In the Financial Times of 1st July 1975, an article by Peter Duminy from Tokyo stated: The Japanese Ministry of Transport wants $950 million to be earmarked to fund the shipbuilding industry's deferred payments next year, an increase of $620 million compared with funds expected to be available from the Export-Import Bank in 74–75. I am in favour of competition, but not of unfair competition or of our having all the rules and trying to stick to them with others doing the cheating. That is quite wrong. Even if the Japanese were the best shipbuilders in the world, and the Europeans the worst—which is not true—it would be strategic nonsense for the Common Market to cease building ships and to rely on other nations to build ships for Community trade. After all, the Common Market generates the largest sector of world trade. I cannot remember the precise figure but it represents far more than the United States or the Soviet Union. It would be madness for us not to build our ships. I repeat that I do not accept that we Europeans are the worst shipbuilders.

Unfortunately, the British disease of knocking each other and of constantly parading all our defects and never mentioning all our successes affects shipbuilding more than any other industry. We have half a dozen, or maybe more, first-class shipbuilding yards in the private sector in this country. We have other good yards in the public sector which could also be enterprising and successful. It is high time that we began to build up on what we can do in Great Britain.

My plea is that when the Minister goes to discuss this matter and the future of later directives they should concentrate on what Europe should do for its own shipbuilding yards about its strategy for aid, grants and development, whether direct through shipbuilding or indirect through the regional fund, the research unit or anything else. They should be directed to the proposition that Europe must have a shipbuilding industry and be a large shipping power.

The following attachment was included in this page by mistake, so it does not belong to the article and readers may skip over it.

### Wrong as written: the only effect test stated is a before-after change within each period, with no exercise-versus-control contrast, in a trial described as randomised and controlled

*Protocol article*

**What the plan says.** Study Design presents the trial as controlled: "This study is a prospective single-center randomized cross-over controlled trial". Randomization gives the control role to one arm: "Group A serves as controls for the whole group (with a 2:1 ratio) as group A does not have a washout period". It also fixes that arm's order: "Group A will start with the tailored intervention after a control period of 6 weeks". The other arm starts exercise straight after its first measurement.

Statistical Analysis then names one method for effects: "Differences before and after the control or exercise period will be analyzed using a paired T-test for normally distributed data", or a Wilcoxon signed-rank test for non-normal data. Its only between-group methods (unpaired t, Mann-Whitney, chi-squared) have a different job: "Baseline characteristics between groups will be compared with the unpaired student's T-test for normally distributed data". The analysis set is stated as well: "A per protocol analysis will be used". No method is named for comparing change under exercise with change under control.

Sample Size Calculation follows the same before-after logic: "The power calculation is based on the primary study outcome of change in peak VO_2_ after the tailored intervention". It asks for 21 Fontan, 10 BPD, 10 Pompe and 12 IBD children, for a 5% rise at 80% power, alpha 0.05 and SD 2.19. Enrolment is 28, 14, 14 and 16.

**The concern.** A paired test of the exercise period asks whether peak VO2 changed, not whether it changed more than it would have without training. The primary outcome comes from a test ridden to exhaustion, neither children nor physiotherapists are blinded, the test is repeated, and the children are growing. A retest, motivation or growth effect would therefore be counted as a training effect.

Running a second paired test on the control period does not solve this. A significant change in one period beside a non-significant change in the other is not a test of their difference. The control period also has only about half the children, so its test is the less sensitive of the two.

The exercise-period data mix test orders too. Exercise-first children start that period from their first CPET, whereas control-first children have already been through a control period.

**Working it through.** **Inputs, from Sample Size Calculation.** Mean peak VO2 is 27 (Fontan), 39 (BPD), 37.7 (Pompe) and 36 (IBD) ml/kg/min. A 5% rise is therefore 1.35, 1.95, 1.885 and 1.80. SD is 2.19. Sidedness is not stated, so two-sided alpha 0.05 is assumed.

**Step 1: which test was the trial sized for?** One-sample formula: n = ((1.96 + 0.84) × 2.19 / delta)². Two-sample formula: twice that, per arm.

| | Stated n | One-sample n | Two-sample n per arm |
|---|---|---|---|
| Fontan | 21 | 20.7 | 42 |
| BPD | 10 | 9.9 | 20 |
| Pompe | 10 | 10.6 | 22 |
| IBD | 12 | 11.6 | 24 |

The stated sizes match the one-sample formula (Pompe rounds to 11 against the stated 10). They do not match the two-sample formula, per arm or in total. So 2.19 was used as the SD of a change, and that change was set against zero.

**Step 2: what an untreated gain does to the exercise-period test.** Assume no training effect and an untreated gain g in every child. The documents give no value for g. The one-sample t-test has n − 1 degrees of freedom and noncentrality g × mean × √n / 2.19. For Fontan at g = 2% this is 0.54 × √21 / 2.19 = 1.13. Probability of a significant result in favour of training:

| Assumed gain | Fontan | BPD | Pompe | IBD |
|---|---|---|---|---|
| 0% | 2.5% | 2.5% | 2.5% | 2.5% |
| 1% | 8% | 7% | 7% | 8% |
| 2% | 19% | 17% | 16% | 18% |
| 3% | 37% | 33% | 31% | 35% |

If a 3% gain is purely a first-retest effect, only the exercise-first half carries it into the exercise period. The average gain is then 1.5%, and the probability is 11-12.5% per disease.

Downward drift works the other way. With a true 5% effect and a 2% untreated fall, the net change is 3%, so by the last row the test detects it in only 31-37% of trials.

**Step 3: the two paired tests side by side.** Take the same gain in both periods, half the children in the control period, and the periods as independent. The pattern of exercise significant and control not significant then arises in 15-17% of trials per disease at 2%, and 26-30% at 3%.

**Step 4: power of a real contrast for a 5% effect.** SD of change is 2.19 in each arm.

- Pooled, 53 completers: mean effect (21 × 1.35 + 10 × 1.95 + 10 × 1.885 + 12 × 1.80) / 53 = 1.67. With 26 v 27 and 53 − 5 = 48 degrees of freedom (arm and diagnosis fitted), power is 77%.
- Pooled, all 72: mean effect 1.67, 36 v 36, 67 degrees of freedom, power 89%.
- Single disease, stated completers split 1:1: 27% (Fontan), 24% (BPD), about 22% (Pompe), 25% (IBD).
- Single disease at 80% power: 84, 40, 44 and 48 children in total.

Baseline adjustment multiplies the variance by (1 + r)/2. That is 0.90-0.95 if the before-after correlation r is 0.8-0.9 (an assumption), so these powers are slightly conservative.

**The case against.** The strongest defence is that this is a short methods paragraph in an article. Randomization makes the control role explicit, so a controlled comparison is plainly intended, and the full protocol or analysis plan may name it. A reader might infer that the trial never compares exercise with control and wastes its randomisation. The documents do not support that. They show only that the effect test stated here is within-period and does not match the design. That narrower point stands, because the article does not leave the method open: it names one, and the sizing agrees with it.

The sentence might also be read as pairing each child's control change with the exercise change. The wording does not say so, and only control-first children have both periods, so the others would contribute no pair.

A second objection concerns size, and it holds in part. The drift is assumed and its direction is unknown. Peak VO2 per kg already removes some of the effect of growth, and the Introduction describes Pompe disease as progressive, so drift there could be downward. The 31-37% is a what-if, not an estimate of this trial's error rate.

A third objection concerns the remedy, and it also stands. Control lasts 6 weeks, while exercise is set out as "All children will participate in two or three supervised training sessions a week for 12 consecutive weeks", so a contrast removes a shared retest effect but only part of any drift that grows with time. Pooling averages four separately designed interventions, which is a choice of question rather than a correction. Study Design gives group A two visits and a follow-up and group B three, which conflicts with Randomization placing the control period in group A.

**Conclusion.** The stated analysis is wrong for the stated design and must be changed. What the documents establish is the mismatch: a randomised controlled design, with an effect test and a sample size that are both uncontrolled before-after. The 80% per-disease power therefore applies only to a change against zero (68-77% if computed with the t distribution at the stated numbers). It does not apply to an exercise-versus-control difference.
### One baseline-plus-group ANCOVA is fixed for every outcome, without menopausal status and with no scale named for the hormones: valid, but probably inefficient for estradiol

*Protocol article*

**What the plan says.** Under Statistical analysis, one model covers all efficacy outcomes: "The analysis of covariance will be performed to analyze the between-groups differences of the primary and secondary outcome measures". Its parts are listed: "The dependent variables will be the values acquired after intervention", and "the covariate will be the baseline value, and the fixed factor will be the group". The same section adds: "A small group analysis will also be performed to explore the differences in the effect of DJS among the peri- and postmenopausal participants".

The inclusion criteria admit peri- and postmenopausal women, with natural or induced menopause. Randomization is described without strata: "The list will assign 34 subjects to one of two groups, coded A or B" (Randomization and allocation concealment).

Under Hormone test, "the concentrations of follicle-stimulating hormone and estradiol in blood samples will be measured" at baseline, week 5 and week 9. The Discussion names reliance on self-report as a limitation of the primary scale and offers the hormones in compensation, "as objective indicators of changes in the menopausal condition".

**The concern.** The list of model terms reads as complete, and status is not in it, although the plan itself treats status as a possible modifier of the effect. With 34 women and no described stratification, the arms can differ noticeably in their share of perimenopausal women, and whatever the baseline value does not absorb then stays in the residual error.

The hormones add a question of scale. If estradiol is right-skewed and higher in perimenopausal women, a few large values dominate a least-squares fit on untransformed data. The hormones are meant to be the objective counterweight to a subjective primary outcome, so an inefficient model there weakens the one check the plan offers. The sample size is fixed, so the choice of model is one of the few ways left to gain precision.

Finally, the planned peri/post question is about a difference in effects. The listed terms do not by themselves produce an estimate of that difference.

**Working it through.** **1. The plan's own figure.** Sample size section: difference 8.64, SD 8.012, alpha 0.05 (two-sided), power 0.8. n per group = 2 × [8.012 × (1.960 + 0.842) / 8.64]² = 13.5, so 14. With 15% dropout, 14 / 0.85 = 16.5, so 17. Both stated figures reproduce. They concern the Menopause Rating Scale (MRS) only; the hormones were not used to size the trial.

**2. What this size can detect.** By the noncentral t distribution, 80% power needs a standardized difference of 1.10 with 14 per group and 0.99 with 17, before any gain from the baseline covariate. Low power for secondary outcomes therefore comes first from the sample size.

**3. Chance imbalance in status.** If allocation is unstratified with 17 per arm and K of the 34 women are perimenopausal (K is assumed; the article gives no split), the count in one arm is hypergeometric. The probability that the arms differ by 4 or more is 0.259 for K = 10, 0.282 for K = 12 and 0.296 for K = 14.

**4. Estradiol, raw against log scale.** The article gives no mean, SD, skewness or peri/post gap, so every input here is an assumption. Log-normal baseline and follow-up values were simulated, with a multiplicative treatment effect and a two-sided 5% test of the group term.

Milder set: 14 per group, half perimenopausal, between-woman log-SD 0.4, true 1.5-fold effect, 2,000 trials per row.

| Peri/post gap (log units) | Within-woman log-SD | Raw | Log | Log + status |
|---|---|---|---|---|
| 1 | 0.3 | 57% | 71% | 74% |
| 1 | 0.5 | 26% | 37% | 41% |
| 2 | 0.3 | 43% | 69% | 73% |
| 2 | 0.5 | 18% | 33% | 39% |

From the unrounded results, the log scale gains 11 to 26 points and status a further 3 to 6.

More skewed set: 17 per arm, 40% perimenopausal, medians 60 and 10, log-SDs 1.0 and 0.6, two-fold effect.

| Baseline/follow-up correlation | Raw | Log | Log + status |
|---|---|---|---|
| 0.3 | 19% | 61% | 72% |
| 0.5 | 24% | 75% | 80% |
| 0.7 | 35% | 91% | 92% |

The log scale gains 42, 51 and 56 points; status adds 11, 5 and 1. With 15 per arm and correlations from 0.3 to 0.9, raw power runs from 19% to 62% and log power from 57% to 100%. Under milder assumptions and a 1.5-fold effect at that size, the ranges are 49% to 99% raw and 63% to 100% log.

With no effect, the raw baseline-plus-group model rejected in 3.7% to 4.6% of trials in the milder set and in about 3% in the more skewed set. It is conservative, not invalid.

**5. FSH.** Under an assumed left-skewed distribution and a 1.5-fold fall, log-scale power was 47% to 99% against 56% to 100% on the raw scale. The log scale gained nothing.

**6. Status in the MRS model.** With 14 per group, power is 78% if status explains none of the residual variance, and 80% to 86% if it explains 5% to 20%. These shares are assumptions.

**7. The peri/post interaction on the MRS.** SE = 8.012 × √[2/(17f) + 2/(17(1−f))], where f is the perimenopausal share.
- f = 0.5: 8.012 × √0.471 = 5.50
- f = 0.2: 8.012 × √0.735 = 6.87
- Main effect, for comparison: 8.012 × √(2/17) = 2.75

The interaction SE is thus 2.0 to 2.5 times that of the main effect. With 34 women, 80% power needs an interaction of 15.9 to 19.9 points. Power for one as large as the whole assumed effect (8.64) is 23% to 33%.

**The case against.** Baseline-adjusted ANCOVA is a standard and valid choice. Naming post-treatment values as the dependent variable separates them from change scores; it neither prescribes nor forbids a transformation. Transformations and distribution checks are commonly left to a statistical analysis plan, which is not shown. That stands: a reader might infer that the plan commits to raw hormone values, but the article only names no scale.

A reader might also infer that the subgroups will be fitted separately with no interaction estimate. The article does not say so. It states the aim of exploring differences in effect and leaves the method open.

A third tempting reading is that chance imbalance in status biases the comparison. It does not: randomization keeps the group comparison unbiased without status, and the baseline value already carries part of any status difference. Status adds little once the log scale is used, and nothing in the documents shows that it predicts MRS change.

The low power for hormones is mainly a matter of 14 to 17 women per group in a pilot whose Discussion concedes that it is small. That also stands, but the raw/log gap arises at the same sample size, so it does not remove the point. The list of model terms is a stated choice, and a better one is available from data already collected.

I should like to refer to a speech made by Commissioner Spinelli, not the one quoted by the hon. Member for Cheadle, but the one mentioned in the Financial Times on 30th June 1975, at the beginning of this week in Brussels. Commissioner Spinelli laid out his three propositions for a new industrial policy. He said that the new industrial policy would recognise that in major industrial sectors that are vulnerable to over-capacity new investment plans should be notified in advance to Brussels, in the same way that investments in the coal and steel industries have to be notified under the European Coal and Steel Community. He specifically mentioned those sectors in which he was interested—namely shipbuilding, artificial fibres and glass.

I am not an authority on the latter two, but I do know about the shipbuilding industry. It is high time that within the Common Market we had a new shipbuilding policy looked at through European eyes. I have no doubt that with this directive and a directive to follow of that complexion, we could have a most successful shipbuilding industry, not only in the other eight fellow member countries of Europe but in countries outside the Community. Great Britain must try to get back the preeminence that it once had in this great industry.